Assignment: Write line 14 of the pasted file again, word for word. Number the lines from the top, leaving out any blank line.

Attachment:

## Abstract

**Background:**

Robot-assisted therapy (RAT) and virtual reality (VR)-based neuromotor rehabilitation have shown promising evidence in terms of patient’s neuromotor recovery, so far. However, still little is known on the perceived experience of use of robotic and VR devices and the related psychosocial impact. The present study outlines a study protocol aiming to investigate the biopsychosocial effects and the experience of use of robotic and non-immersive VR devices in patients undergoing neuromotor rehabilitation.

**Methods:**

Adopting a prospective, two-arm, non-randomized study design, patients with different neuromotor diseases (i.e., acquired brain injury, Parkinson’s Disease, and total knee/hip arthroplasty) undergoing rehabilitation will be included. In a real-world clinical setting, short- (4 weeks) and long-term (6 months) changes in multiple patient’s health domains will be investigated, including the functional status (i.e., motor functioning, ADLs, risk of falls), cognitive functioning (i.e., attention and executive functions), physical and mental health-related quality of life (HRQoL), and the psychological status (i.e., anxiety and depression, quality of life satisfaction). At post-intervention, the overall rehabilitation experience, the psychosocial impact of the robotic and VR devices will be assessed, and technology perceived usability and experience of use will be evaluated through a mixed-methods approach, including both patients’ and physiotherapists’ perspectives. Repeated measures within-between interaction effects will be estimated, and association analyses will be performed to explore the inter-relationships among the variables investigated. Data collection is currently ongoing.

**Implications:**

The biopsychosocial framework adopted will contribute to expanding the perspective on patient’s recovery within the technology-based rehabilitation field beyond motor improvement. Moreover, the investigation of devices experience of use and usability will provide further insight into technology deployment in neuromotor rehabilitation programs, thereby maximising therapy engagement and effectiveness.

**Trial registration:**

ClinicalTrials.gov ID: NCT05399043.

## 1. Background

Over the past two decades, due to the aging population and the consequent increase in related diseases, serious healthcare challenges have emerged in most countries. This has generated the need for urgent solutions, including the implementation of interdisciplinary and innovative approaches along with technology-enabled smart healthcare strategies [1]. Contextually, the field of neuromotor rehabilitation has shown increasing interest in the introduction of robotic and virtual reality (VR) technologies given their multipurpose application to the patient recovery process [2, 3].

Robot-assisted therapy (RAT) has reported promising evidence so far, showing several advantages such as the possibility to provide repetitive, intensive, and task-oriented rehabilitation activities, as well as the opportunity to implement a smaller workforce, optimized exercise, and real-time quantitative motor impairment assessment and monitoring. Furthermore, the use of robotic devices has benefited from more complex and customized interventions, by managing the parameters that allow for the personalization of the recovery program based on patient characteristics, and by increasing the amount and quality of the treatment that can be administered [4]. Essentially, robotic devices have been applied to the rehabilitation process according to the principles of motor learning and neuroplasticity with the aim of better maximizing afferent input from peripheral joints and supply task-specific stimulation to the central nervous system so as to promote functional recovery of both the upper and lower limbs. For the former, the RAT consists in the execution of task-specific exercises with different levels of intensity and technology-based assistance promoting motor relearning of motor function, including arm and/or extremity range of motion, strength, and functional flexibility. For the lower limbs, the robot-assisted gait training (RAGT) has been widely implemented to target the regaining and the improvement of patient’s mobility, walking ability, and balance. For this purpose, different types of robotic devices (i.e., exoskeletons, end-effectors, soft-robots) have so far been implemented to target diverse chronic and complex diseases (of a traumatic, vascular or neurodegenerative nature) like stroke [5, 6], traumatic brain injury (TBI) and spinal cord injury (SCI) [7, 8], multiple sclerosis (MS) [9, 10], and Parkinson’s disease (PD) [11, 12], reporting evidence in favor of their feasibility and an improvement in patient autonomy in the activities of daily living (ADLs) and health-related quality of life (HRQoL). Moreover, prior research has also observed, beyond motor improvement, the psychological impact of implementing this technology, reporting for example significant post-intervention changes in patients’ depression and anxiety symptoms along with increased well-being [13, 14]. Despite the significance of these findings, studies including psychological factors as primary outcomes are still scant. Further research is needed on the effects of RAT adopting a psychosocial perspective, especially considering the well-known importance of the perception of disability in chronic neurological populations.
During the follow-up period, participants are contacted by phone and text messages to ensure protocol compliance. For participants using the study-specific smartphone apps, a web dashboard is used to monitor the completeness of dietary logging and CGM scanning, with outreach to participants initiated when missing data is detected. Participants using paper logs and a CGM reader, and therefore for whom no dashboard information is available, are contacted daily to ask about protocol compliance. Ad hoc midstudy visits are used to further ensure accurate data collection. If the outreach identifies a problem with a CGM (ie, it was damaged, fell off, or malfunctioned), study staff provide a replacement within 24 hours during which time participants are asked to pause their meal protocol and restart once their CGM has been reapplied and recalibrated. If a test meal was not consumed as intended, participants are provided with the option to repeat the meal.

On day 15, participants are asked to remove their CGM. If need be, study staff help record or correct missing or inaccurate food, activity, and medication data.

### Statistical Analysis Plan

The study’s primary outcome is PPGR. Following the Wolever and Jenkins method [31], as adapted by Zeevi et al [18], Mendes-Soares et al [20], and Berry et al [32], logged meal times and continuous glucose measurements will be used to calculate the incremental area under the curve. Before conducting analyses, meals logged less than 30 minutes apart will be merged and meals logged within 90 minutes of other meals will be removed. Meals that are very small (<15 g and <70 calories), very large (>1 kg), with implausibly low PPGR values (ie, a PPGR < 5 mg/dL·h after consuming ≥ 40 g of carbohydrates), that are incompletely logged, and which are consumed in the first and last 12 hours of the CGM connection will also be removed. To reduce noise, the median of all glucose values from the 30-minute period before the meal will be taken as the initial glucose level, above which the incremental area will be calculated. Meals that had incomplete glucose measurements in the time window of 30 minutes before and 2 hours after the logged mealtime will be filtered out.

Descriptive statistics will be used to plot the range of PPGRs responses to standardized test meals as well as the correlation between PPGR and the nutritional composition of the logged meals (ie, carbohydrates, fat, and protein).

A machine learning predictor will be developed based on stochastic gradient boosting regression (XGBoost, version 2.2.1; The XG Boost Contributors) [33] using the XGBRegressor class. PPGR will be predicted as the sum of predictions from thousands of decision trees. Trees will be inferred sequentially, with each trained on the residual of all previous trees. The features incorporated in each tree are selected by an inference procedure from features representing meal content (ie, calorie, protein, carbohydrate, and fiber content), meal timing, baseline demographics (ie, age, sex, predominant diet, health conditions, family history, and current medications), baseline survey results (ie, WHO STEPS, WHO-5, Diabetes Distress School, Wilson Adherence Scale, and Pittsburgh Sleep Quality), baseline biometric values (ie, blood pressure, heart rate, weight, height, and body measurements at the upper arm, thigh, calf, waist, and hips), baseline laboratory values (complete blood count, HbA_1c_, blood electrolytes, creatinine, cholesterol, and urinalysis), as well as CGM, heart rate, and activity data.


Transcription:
On day 15, participants are asked to remove their CGM. If need be, study staff help record or correct missing or inaccurate food, activity, and medication data.